A quick concept primer on two types of rollups with different security models, the pros and cons, and resources for a deeper dive
Hi, folks. Sherpa here with another dive into some strange & exciting concepts that you may have heard referenced in the cryptosphere. There are a lot of terms that you’ll hear bandied about in relation to rollups, which is a nice catch-all for scaling solutions that allow you to transact & access dapps cheaply outside of Ethereum mainnet, but in some way confirm & tie validity to mainnet in order to provide security.
It all seems like a bunch of big words & ideas, but if you can zoom out a bit you’ll see that Ethereum essentially becomes a Bitcoin “layer 2” once bridged by wrapped BTC, because bridging by its very nature adds use & value to both chains. Without the security of Ethereum mainnet, most rollups would have no more inherent value than any Ethereum testnet, but by that same stroke, Ethereum wouldn’t have a means of releasing the pressure caused by increased dapp usage & gas cost.
Related: SNARKs, and PLONKs, and Merkle Trees – oh my!
That is as deep as I’ll go into roll-ups as a concept, but you’ll find my previous articles on “bridging the gap” over to the Polygon (Matic) network linked here. Let’s move on to two specific approaches on the how of rollups: zk & optimistic
That all sounds pretty complex (spoiler alert: it is), but essentially the elevator pitch is that you’re compressing data in the event log of a contract, which keeps bloat down while still allowing the contract to confirm that everything is kosher. This builds on the concept of “zero knowledge proofs” that you may have heard mentioned elsewhere in crypto.
You can go as deep down the zkp rabbit hole as you please, but today I just wanted to present some of these concepts & try to give you a quick ELI5 & link the resources you’ll need to dive deeper. I will, of course, be exploring these concepts further as we look at some of the projects attempting to scale Ethereum via L2 solutions in future articles.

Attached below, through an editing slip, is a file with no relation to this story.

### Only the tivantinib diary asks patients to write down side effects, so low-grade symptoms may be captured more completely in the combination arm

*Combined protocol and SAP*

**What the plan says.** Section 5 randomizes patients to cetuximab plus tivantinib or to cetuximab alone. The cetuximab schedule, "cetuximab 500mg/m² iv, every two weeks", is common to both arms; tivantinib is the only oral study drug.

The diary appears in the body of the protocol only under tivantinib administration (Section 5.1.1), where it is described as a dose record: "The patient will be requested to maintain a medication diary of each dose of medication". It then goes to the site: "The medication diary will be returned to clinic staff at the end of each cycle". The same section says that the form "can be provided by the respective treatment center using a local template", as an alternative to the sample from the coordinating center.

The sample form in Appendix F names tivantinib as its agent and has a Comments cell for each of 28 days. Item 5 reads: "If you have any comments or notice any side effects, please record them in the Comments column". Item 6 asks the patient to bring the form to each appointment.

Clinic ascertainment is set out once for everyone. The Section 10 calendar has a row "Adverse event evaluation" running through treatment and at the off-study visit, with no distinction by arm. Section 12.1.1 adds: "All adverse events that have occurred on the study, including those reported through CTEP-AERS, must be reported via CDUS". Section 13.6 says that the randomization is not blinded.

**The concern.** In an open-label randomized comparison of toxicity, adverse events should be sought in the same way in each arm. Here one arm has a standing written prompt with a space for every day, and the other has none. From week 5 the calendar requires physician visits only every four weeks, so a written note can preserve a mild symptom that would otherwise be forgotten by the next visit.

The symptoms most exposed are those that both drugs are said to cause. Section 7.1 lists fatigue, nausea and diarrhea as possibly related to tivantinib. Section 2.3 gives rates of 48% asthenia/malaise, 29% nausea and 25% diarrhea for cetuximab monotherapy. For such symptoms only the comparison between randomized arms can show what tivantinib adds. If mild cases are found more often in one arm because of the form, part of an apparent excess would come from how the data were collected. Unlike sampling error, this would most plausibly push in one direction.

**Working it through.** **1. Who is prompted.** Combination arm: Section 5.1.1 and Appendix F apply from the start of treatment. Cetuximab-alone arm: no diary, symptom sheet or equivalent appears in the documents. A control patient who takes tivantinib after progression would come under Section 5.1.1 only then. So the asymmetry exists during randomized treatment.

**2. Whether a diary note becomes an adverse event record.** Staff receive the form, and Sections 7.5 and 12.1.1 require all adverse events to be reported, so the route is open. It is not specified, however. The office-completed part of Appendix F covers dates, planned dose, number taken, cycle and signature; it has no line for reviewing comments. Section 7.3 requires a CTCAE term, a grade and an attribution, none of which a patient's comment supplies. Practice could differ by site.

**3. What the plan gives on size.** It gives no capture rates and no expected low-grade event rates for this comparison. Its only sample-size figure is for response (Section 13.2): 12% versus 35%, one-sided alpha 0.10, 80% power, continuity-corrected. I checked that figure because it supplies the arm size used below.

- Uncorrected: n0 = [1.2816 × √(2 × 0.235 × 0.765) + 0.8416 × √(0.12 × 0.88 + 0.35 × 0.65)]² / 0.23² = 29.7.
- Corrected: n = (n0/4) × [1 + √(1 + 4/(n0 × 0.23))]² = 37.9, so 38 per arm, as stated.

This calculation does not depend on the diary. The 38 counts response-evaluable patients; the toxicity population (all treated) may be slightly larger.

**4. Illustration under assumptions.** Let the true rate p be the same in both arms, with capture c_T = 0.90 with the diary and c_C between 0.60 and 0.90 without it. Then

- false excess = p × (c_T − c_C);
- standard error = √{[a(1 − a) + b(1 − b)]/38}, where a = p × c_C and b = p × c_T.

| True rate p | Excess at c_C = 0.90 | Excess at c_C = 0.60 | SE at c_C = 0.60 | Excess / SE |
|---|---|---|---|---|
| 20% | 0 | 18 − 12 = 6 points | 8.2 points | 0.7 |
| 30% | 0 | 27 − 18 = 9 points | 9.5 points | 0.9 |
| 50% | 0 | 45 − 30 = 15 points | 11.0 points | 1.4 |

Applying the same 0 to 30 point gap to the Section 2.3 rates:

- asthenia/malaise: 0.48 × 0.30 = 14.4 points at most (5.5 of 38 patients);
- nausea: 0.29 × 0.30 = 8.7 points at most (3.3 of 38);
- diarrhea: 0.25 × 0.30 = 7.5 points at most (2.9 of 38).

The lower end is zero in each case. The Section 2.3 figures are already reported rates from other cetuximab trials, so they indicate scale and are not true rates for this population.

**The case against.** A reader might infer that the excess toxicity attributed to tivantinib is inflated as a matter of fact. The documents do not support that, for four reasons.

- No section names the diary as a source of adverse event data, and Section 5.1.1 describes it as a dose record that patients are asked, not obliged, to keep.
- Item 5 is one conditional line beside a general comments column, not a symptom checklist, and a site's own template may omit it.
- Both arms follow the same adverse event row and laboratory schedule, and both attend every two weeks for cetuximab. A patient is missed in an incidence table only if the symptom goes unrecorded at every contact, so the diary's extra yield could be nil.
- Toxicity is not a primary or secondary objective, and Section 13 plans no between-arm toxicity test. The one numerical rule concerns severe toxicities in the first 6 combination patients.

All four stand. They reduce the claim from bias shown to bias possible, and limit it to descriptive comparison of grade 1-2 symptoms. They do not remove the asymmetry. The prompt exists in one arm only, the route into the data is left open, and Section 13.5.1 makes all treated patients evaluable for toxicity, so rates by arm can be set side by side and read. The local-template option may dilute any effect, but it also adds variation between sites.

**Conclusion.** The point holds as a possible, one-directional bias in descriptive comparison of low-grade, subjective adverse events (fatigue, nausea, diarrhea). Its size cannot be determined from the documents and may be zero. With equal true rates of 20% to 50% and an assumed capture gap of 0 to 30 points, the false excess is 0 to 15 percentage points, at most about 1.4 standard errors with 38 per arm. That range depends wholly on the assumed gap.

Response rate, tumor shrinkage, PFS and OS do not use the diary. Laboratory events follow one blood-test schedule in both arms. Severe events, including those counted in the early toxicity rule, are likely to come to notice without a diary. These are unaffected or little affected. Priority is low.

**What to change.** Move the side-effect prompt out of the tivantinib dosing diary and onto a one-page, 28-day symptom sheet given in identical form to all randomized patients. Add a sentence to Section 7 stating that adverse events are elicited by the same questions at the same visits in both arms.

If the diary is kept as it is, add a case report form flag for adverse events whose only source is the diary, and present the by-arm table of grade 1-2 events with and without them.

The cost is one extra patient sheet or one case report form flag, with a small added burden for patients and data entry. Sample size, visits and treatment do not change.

Optimistic rollups are a layer 2 scaling solution. A layer 2 solution is a network that takes some of the processing work off the main (or layer 1) Ethereum chain with the aim of improving performance. The goal of optimistic rollups is to decrease latency — the amount of time it takes to confirm a transaction, currently limited by Ethereum’s block time of about 13 seconds — and increase transaction throughput — the number of transactions that can be processed each second — thereby reducing gas fees.
Contrasting with sidechain solutions, optimistic rollups still use the primary Ethereum chain for consensus and security. – stakefish
As stakefish said above, an “optimistic rollup” is an approach to scaling Ethereum, but from another angle. So what’s the difference? One of the biggest strengths of optimistic rollups stems from the fact that they do not perform computation by default, which can lead to significant scalability gains – estimates suggest that optimistic rollups can offer up to 10-100x improvements in scalability. On the downside, the need to have a challenge period means that withdrawal periods are significantly longer than ZK rollups.
Another big advantage of optimistic rollups is that they are capable of executing smart contracts, whereas ZK rollups are mostly limited to simple transactions. -Limechain.tech
There we are; a “challenge period”. Ethereum.org puts it in even simpler terms. There are two types of rollups with different security models:
- Optimistic rollups: assumes transactions are valid by default and only runs computation, via a fraud proof, in the event of a challenge
- Zero-knowledge rollups: runs computation off-chain and submits a validity proof to the chain
As with anything in crypto, you just need to be aware of the pros & cons involved; there’s always the scaling trilemma to consider. Every solution “robs peter to pay paul” in some form or fashion.